I didn't realize how annoying pages are until now.

Also, yes, the L brackets are crooked. Many of these books are bowed. Don't be worried if they look like this. Things will square out when you place the last book in as long as all your spines are even with one another!

Step 3: Now, to Explain the Nuts and Bolts...

My first trial run with building these proved quite annoying. Turns out the screws on all ends of the books don't do enough to help keep the covers from opening.

This is where the nuts and bolts come in!

You'll want the head of the bolt on the outside of the shelf or cube. Make sure that the drill bit you're using is around the same size of the bolt to help with screwing the bolt in... otherwise, PAGES OF DOOM. Also stress.

I know it looks odd, but otherwise moving these things would be a pain. People mentioned gluing the covers to the pages, but that seem quite tedious and would take much longer. I'm not even sure how well it would work.

The ends of the bolts are the biggest problems - due to thickness differences, they are not all the same length. Any ideas on how to cut them off? :P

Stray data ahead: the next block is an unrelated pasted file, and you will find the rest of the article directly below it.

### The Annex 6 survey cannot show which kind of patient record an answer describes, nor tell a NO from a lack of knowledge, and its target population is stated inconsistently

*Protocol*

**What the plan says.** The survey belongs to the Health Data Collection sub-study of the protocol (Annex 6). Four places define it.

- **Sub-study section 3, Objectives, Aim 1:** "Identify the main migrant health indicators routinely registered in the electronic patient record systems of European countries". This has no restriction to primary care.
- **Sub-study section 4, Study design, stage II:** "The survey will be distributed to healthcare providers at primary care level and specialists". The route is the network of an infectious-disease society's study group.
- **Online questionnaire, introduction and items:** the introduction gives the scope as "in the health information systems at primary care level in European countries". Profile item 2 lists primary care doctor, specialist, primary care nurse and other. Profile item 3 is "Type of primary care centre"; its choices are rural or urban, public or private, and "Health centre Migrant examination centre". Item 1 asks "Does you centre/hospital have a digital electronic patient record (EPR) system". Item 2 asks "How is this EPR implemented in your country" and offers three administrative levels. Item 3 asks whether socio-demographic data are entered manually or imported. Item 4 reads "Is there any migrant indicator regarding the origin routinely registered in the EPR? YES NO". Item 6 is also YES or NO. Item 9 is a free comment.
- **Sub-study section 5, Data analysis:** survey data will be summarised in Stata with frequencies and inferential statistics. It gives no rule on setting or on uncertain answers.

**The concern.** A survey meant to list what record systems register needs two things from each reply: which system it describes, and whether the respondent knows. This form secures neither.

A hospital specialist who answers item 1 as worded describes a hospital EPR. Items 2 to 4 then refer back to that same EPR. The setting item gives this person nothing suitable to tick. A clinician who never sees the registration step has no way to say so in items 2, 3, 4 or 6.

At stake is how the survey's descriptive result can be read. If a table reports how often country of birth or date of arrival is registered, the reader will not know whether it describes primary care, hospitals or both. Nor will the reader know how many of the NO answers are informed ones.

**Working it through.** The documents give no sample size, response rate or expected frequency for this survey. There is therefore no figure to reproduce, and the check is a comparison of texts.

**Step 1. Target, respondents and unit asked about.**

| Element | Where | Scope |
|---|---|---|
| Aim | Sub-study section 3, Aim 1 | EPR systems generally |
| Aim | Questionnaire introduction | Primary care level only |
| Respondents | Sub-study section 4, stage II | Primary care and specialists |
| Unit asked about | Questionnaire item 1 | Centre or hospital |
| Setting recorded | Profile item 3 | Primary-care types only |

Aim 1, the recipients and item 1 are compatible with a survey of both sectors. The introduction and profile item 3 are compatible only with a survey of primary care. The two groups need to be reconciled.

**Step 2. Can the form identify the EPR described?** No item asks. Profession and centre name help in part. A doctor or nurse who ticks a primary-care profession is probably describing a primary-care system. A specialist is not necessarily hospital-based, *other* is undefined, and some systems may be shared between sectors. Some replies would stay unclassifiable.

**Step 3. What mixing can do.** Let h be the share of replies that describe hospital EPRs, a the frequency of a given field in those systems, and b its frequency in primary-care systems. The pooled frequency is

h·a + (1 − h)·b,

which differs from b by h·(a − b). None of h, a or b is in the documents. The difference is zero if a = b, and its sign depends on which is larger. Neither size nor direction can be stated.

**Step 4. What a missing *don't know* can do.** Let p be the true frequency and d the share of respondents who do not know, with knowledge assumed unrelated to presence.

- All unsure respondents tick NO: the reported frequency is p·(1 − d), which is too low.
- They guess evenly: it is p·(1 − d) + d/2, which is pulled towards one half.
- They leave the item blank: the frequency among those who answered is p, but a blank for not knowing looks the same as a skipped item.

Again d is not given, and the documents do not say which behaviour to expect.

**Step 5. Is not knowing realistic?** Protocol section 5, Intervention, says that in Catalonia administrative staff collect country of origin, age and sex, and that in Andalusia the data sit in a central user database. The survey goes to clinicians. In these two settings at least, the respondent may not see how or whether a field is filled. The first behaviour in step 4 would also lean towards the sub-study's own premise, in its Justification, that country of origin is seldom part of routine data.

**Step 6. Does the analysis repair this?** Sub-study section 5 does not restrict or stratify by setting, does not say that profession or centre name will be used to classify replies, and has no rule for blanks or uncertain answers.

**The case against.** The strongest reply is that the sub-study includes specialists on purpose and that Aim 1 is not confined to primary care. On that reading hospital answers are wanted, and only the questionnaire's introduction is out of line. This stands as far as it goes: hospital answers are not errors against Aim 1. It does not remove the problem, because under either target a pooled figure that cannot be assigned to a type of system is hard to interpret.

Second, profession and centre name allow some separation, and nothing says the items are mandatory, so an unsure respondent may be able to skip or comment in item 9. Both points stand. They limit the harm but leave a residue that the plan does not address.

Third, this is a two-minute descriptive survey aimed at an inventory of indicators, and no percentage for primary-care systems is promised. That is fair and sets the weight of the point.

Step 4: Yay, Completed Cube! Now Repeat.

Thankfully, my set of encyclopedias is rather large and I should end up being able to get six cubes out of it. I might update with pictures of those later. I've only finished two so far because I was distracted by instructables.

I figured I'll paint and seal them after I've finished them all. I don't want them going moldy or foxing on me!

I'm happy with them, but if anyone has suggestions on how to make this easier, or alternate ways to construct them, that would be great considering I am quite the impulsive DIYer. I don't always think things through enough to begin with, but I'm really good at learning from mistakes, haha!

Now, action shots! (Even your cat will like these. True story.)

Step 5: Updates & Painting Your Bookshelf!

I finally got around to painting my shelves when I moved into my current apartment.

I used spray paint to finish them. It only took a couple coats and worked beautifully. I didn't even have to use primer on them, which was quite nice.

I used a clear coat on top to help protect them from moisture. They are one of my favorite things in the apartment now. :D

And as for an update - they survived the move, and they're very, very stable. They've been full the entire time I've had them really. The only downside is that they're ridiculously hard to move around due to their weight. :P